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Is there a ring homomorphism between $\mathbb{Z}$ into $\mathbb{Z} \times \mathbb{Z}$?

Also for any rings $R_{1}$ and $R_{2}$ does there exist a ring homomorphism $\phi$ : $R_{1} \rightarrow$ $R_{1} \times R_{2}$?

Note: I am allowing 1 in both rings. So any homomorphism must map the identity on one ring to the identity on the other ring.

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    $\begingroup$ Well there's the zero map, but I'm assuming you're talking about unital maps? $\endgroup$ – stochasm Apr 5 '16 at 22:48
  • $\begingroup$ Since $\Bbb Z$ is cyclic, any isomorphism $\phi: \Bbb Z \to R$ is determined by $\phi(1)$. $\endgroup$ – Travis Apr 5 '16 at 22:49
  • $\begingroup$ If by unital you mean those that send 1 to 1 then yes. $\endgroup$ – user1058860 Apr 5 '16 at 22:50
  • $\begingroup$ with $\mathbb{Z}^2$ you meant $\mathbb{Z}[i]$ ? $\endgroup$ – reuns Apr 5 '16 at 22:56
  • $\begingroup$ @Travis does that necessarily imply existence of $\phi$? Could you give an example? $\endgroup$ – user1058860 Apr 5 '16 at 22:59
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Suppose $R$, $S$ and $T$ are rings. Giving a ring homomorphism $f\colon R\to S\times T$ is the same as giving homomorphisms $g\colon R\to S$ and $h\colon R\to T$.

Let's see why. First, the projection maps $p\colon S\times T\to S$ and $q\colon S\times T\to T$ are ring homomorphisms, so if we are given $f\colon R\to S\times T$, we get $p\circ f\colon R\to S$ and $q\circ f\colon R\to T$.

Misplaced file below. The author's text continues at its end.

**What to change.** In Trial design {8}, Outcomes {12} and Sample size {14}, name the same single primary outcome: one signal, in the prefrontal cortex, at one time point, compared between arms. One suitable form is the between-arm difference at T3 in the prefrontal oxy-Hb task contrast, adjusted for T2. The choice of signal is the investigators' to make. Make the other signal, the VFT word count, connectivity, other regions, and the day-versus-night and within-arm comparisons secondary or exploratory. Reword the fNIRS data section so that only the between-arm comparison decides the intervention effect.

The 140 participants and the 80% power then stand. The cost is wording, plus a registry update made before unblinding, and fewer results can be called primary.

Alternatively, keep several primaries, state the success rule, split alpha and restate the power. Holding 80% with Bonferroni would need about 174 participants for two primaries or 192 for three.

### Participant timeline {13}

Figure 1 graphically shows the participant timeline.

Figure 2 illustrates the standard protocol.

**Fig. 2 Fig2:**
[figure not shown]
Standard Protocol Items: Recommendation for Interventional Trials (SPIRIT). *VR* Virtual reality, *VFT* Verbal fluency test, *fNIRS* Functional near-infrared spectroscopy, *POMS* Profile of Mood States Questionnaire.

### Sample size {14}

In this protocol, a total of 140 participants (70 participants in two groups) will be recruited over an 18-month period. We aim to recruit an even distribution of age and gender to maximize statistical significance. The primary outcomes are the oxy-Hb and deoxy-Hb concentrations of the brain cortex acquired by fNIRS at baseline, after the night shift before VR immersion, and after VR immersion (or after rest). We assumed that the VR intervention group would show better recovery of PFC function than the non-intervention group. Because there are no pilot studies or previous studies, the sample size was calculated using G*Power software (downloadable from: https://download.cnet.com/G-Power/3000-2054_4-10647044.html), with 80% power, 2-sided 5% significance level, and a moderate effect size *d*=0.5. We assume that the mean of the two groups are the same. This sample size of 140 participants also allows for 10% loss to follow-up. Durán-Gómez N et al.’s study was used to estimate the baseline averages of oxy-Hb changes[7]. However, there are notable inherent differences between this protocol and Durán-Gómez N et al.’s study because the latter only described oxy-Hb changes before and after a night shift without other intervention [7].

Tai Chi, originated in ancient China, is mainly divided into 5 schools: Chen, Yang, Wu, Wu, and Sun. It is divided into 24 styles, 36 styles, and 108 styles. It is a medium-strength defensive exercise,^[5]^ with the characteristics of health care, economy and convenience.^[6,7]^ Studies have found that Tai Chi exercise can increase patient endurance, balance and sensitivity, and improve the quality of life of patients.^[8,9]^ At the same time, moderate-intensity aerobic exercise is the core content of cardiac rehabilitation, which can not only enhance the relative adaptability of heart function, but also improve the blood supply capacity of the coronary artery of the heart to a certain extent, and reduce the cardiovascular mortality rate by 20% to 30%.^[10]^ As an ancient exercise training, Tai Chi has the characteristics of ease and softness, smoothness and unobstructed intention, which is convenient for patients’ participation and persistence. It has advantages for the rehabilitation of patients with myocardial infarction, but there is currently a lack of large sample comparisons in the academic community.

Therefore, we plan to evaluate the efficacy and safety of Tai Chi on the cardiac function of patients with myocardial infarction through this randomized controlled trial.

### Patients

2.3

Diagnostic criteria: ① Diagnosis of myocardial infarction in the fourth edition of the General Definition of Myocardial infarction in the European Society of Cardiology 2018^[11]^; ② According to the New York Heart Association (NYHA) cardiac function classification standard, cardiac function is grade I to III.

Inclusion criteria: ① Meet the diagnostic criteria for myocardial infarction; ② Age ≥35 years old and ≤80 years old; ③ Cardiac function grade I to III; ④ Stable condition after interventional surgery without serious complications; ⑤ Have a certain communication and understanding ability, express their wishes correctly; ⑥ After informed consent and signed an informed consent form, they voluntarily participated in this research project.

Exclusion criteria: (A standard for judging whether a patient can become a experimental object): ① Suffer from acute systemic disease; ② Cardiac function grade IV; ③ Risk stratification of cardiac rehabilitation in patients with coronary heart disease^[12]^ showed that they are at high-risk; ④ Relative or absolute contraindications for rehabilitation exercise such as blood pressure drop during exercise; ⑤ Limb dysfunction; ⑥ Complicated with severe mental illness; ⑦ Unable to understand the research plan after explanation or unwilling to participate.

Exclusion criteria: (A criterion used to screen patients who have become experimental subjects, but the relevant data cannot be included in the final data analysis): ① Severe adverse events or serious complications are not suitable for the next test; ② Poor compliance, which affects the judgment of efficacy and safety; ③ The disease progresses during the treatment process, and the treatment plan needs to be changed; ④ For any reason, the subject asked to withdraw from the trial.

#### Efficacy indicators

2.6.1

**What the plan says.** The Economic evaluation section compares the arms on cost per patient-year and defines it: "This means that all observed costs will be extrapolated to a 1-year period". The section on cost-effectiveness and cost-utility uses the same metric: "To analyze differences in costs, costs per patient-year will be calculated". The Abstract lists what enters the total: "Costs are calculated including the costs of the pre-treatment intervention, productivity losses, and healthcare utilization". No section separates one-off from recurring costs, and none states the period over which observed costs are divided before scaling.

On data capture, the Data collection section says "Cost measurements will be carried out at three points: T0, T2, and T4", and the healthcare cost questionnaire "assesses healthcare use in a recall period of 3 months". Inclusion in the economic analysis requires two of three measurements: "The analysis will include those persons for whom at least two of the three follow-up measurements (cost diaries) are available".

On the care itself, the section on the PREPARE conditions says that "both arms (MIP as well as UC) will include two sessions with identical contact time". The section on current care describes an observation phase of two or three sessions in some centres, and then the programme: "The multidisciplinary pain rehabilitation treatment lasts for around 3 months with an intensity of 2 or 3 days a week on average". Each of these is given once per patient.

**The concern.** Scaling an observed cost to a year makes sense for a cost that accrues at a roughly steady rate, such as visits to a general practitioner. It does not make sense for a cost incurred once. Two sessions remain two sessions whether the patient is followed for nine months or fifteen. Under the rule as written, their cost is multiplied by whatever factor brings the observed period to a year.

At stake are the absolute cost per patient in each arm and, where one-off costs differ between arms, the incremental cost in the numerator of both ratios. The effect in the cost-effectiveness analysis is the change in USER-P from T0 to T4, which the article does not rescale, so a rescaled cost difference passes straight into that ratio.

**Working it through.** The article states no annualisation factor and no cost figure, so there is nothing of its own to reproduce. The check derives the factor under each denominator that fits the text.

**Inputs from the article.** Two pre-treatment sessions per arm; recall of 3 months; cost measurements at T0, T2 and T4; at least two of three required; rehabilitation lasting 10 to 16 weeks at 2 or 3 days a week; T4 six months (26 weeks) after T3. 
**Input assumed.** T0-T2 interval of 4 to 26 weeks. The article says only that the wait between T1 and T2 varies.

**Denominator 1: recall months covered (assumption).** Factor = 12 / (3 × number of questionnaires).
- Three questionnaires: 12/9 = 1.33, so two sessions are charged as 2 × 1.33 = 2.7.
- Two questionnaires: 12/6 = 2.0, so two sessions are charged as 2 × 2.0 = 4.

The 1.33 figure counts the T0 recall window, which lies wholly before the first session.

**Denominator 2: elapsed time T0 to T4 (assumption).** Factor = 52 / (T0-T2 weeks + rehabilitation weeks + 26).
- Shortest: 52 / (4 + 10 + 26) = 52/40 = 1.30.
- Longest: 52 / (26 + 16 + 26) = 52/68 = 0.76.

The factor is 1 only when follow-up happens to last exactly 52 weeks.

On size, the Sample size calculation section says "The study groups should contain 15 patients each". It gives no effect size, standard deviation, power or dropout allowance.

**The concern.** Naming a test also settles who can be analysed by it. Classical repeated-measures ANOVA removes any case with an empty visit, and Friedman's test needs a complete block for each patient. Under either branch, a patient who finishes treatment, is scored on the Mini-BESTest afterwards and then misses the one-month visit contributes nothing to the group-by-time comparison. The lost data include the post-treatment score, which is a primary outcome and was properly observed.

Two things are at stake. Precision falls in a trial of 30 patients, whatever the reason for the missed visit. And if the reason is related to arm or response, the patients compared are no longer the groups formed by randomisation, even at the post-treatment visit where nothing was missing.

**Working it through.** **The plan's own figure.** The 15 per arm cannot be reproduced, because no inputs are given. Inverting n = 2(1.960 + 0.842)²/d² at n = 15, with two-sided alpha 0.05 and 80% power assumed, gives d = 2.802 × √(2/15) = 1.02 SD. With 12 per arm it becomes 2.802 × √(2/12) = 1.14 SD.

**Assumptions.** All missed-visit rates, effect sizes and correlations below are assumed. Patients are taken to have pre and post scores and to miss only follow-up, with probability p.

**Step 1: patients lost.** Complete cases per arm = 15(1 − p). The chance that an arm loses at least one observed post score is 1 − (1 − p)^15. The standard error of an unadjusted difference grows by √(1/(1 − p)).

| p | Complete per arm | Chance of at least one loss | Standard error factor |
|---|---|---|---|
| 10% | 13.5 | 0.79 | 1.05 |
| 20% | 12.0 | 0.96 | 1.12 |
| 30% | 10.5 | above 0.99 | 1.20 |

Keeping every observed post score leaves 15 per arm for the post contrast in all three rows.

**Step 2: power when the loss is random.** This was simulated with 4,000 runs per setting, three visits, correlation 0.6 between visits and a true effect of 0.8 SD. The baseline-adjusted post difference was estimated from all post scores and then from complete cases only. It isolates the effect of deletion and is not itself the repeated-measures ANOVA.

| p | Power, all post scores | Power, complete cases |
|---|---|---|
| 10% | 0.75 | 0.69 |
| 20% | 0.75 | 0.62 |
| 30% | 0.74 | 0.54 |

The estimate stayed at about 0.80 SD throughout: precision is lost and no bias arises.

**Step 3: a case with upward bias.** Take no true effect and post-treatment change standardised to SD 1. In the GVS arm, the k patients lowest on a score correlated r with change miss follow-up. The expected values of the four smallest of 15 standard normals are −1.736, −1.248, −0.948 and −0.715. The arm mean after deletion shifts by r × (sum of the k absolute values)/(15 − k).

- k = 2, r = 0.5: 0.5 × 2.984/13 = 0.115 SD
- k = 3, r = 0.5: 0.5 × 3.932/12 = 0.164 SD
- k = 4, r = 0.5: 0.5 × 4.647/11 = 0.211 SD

Suppose instead we are given $g\colon R\to S$ and $h\colon R\to T$. Define $$ f(x)=(g(x),h(x)) $$ It's easy to see that $f$ is a ring homomorphism and that $g=p\circ f$, $h=q\circ f$.

In general terms this is the statement that $S\times T$ is the product in the category of rings.

This answers your second question: in order to have a ring homomorphism $R\to R\times T$ you need a ring homomorphism $R\to T$ (and use, for instance, the identity as the homomorphism $R\to R$). So, for a counterexample find rings $R$ and $T$ such that there is no ring homomorphism $R\to T$; take $R$ to have characteristic $2$ and $T$ to have characteristic $3$, for instance.

In the case of $\mathbb{Z}$, it's a standard result that, for any ring $R$, there is a unique ring homomorphism $\mathbb{Z}\to R$ (when unital rings are concerned and homomorphisms are required to preserve the identity element).

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For any ring $R$ there is a unique homomorphism $\phi:\mathbb{Z}\to R$ defined $\phi(1)=1_R$. This is unique because then $\phi(n)=n\cdot 1_R$ for all $n\in\mathbb{Z}$. The category theoretic term for this is that $\mathbb{Z}$ is the initial object in the category of rings.

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  • $\begingroup$ Is there a homomorphism defined in the same way for $\mathbb{Z} \times \mathbb{Z} \rightarrow X$ for a ring $X$ $\endgroup$ – user1058860 Apr 5 '16 at 23:21
  • $\begingroup$ Not quite, because a homomorphism $\phi:\mathbb{Z}\times \mathbb{Z}\to X$ is no longer determined by $\phi(1)$. $\endgroup$ – carmichael561 Apr 6 '16 at 0:04
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As for the second question:

There is no homomorphism $\mathbb Z_5\rightarrow \mathbb Z_5\times \mathbb Z$.

This is because the image must be isomorphic to a quotient of $\mathbb Z_5$, and is therefore finite. On the other hand it contains $n(1,1)$ for every $n$, this gives us an infinite number of elements.

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